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Businesses operating in the gig economy may not be able to go on avoiding PAYE and payroll tax

A recent case has found that drivers described as “self-employed” were employed under a contract of service for each driving engagement and the drivers “employer” is therefore liable for PAYE and 13.8% Class 1 NIC “payroll tax”.

This could have a significant impact on the so-called “gig economy”.

The emergence of the gig economy, where individuals do stints of work or “gigs” on the basis that they are “self-employed” and responsible for their own tax and NI is an attractive business model because it offers flexibility to both the “gig-or” and the “gig-ee”, but it also means that the gig-or is not subject to PAYE or liable to pay 13.8% class I NICs, the “payroll tax”.  This is a significant benefit over the traditional model of a business employing people.
Some businesses, notably Uber, have used this model very successfully to provide a service to the public with a workforce that is described as “self-employed” but who are subject to significant control and who, in practice, have very little, if any, autonomy.
The documentation used to regulate the relationship between the service provider and its workforce to give the service provider maximum control over its workforce whilst making it look consistent with self-employed status is usually tortuous and convoluted.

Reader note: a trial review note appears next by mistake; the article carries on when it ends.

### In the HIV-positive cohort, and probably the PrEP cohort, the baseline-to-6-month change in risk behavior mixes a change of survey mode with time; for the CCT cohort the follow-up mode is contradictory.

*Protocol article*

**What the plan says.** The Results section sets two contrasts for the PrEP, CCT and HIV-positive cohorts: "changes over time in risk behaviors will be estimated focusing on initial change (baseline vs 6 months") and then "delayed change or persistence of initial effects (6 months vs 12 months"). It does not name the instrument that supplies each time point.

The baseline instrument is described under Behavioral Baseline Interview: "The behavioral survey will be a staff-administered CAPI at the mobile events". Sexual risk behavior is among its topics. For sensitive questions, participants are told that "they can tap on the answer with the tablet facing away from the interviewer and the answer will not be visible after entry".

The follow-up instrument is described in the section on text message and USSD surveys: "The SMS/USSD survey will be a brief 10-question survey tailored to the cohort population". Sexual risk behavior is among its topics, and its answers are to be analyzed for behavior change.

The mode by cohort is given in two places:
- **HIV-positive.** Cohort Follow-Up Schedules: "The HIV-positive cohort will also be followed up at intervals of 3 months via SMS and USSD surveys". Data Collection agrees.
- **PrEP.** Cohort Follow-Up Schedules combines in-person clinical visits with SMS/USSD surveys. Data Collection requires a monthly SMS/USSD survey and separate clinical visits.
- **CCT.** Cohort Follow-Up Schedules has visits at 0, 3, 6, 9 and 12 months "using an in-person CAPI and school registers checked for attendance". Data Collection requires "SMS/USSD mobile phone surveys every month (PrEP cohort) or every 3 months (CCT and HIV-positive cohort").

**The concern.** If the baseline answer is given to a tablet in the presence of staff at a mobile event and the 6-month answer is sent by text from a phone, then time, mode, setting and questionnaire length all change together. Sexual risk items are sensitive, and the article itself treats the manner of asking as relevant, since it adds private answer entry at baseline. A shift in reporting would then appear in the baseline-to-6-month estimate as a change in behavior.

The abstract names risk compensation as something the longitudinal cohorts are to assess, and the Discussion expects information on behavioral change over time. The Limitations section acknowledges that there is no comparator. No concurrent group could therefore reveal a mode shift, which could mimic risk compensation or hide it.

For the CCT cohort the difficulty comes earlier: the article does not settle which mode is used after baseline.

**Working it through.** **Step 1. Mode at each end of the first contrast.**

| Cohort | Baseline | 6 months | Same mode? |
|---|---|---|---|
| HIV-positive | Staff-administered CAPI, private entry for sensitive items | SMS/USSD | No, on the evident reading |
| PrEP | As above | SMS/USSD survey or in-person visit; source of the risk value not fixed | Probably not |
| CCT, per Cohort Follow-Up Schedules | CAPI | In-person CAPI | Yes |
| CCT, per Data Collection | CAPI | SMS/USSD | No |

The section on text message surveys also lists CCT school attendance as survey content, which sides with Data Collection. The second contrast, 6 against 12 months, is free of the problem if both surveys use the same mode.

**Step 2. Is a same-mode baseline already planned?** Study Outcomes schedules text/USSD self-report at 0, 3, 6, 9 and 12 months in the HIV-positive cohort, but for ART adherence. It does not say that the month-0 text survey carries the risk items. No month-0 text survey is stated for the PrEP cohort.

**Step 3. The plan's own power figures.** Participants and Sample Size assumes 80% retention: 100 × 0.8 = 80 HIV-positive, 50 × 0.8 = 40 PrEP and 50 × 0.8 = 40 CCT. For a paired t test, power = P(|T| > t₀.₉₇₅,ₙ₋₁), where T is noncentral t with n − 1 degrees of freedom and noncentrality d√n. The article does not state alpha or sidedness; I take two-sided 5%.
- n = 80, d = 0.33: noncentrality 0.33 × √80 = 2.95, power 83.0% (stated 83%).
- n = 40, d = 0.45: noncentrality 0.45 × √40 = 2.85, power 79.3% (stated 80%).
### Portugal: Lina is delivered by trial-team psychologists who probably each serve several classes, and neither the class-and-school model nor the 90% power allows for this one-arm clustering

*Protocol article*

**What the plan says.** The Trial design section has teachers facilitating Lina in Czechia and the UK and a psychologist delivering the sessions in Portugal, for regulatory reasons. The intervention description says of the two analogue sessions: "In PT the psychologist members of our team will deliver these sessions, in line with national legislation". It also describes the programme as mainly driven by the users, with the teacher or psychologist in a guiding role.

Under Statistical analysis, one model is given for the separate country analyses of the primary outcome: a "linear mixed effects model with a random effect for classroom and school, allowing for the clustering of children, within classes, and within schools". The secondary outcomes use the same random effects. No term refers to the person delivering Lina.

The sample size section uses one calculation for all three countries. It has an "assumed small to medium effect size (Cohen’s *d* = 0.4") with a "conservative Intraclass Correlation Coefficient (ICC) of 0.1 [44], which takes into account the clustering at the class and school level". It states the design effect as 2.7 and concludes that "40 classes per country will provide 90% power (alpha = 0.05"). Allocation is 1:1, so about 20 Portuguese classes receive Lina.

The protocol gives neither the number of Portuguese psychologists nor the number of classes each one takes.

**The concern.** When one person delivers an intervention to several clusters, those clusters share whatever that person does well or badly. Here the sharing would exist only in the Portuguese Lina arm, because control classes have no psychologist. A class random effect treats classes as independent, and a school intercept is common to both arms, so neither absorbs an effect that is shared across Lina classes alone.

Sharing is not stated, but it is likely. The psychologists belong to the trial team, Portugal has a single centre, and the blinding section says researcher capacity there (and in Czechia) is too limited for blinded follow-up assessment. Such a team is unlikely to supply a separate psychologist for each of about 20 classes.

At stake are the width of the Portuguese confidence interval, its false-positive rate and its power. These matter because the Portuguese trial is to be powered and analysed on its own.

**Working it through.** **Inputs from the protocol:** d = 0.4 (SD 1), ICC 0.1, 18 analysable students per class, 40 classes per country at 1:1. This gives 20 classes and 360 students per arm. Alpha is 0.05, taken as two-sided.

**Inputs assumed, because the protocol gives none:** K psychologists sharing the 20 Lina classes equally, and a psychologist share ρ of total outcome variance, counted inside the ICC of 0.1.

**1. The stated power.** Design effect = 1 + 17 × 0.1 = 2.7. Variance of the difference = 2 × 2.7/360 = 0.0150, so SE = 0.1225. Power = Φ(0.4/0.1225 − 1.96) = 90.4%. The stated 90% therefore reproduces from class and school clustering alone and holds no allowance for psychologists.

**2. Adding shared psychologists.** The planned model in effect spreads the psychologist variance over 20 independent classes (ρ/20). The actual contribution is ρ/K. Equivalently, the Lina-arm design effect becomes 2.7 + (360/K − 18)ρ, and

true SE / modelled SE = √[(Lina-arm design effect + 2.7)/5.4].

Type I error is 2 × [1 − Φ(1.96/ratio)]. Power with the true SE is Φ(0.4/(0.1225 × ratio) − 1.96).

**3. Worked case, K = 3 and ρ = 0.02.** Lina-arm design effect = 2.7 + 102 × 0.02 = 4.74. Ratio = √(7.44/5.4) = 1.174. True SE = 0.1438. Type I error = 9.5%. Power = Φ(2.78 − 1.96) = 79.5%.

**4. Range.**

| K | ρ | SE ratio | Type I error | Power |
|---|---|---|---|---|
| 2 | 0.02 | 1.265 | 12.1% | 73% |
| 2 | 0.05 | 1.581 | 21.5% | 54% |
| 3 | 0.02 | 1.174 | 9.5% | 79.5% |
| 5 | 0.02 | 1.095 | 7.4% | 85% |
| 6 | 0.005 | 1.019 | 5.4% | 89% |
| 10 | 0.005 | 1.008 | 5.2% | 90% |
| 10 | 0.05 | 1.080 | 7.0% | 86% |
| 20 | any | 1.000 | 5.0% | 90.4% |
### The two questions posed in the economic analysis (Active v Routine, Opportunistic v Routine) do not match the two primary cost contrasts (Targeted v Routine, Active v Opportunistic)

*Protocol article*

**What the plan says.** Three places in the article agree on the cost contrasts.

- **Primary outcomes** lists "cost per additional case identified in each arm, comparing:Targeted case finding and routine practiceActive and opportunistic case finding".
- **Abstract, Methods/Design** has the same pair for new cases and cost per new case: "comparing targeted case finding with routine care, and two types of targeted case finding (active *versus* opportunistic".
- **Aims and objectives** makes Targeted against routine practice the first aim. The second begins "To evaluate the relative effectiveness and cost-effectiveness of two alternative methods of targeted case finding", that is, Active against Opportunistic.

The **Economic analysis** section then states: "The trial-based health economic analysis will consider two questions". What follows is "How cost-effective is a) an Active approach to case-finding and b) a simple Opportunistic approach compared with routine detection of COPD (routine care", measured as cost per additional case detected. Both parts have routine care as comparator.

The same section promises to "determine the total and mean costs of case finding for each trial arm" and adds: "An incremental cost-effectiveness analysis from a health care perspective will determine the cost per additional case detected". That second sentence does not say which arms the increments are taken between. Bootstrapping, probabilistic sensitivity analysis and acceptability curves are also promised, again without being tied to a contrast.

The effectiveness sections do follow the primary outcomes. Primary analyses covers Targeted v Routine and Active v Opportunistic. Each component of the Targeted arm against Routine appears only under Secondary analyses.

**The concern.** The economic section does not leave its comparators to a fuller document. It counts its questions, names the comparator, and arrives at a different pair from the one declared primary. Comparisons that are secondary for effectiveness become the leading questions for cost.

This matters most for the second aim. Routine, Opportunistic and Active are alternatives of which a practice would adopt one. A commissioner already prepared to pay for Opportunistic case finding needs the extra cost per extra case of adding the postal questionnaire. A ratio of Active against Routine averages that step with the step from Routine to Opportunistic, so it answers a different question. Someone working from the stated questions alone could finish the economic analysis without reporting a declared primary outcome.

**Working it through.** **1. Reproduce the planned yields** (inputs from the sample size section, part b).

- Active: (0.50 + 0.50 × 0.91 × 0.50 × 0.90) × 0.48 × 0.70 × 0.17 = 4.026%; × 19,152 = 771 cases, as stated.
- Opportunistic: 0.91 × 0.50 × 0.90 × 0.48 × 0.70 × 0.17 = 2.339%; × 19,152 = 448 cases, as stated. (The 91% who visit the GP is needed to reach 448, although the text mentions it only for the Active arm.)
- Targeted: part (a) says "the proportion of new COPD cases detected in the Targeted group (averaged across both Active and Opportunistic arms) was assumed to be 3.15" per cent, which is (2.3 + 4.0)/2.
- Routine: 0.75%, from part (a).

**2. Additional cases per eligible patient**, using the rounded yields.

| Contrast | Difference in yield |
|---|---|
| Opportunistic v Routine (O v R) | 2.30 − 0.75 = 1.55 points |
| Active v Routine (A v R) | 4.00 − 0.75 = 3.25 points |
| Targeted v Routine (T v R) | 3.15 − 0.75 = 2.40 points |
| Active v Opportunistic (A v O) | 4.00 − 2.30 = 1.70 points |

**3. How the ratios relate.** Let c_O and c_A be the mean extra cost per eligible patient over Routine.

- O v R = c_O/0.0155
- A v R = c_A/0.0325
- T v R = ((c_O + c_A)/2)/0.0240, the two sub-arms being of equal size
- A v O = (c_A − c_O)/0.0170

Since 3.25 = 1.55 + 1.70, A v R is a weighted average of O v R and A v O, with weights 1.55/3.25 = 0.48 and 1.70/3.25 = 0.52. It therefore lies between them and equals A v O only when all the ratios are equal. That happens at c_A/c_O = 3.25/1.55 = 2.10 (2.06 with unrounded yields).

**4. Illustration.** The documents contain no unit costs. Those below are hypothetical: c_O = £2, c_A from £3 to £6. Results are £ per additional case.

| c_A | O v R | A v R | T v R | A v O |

Employment tribunals have demonstrated that they will look beyond the documentation and consider the de facto relationship between the parties when considering someone’s employment status.
This has led to employment tribunals deciding that individuals working in the gig economy are “workers” and entitled to paid holiday, sick pay and the minimum wage, notably in the cases of Uber and CitySprint.
 A recent case in a First Tier Tax Tribunal has, however, gone further and found that drivers who were described as “self-employed” were, in reality, employed under a contract of service for each driving engagement.
The tribunal found that the drivers were not running their own business in any real sense in so far as they did not provide the lorry they drove, were under significant control and assumed no financial risk.
The effect of this decision is that the drivers “employer” becomes liable for PAYE and payroll tax.
This is a potential windfall for HMRC which it can be expected to take advantage of.